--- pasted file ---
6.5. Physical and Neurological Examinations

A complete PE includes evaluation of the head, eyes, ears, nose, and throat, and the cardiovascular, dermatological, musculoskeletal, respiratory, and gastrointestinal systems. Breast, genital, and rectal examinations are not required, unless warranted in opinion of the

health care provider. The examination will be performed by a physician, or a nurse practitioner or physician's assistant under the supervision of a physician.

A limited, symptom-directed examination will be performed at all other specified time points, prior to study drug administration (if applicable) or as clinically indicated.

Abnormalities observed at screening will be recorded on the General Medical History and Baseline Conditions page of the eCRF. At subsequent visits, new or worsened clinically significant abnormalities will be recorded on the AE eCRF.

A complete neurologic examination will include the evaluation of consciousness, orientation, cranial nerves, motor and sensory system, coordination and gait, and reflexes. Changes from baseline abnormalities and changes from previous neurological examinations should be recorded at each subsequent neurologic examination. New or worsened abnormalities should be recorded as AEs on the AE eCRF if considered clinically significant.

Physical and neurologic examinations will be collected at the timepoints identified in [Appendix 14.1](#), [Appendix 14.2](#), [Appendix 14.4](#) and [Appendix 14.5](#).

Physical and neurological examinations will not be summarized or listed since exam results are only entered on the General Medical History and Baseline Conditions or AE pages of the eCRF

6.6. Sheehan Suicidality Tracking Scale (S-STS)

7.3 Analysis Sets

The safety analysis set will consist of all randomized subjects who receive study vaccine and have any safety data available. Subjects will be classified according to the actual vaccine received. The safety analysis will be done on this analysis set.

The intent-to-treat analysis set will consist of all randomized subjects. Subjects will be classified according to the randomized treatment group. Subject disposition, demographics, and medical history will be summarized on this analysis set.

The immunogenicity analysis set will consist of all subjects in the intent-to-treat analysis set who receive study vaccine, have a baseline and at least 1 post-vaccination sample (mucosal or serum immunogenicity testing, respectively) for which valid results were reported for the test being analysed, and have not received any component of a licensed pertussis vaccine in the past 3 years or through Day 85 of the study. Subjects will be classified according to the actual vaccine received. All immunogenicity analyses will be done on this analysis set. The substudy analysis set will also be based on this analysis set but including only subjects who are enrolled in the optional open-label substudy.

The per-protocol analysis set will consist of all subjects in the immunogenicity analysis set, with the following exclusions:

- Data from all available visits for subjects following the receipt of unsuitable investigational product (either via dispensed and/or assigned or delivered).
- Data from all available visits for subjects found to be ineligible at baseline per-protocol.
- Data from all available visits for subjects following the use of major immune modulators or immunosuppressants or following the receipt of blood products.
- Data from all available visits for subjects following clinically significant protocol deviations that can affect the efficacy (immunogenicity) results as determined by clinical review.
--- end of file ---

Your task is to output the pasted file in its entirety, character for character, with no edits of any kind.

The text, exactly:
6.5. Physical and Neurological Examinations

A complete PE includes evaluation of the head, eyes, ears, nose, and throat, and the cardiovascular, dermatological, musculoskeletal, respiratory, and gastrointestinal systems. Breast, genital, and rectal examinations are not required, unless warranted in opinion of the

health care provider. The examination will be performed by a physician, or a nurse practitioner or physician's assistant under the supervision of a physician.

A limited, symptom-directed examination will be performed at all other specified time points, prior to study drug administration (if applicable) or as clinically indicated.

Abnormalities observed at screening will be recorded on the General Medical History and Baseline Conditions page of the eCRF. At subsequent visits, new or worsened clinically significant abnormalities will be recorded on the AE eCRF.

A complete neurologic examination will include the evaluation of consciousness, orientation, cranial nerves, motor and sensory system, coordination and gait, and reflexes. Changes from baseline abnormalities and changes from previous neurological examinations should be recorded at each subsequent neurologic examination. New or worsened abnormalities should be recorded as AEs on the AE eCRF if considered clinically significant.

Physical and neurologic examinations will be collected at the timepoints identified in [Appendix 14.1](#), [Appendix 14.2](#), [Appendix 14.4](#) and [Appendix 14.5](#).

Physical and neurological examinations will not be summarized or listed since exam results are only entered on the General Medical History and Baseline Conditions or AE pages of the eCRF

6.6. Sheehan Suicidality Tracking Scale (S-STS)

7.3 Analysis Sets

The safety analysis set will consist of all randomized subjects who receive study vaccine and have any safety data available. Subjects will be classified according to the actual vaccine received. The safety analysis will be done on this analysis set.

The intent-to-treat analysis set will consist of all randomized subjects. Subjects will be classified according to the randomized treatment group. Subject disposition, demographics, and medical history will be summarized on this analysis set.

The immunogenicity analysis set will consist of all subjects in the intent-to-treat analysis set who receive study vaccine, have a baseline and at least 1 post-vaccination sample (mucosal or serum immunogenicity testing, respectively) for which valid results were reported for the test being analysed, and have not received any component of a licensed pertussis vaccine in the past 3 years or through Day 85 of the study. Subjects will be classified according to the actual vaccine received. All immunogenicity analyses will be done on this analysis set. The substudy analysis set will also be based on this analysis set but including only subjects who are enrolled in the optional open-label substudy.

The per-protocol analysis set will consist of all subjects in the immunogenicity analysis set, with the following exclusions:

- Data from all available visits for subjects following the receipt of unsuitable investigational product (either via dispensed and/or assigned or delivered).
- Data from all available visits for subjects found to be ineligible at baseline per-protocol.
- Data from all available visits for subjects following the use of major immune modulators or immunosuppressants or following the receipt of blood products.
- Data from all available visits for subjects following clinically significant protocol deviations that can affect the efficacy (immunogenicity) results as determined by clinical review.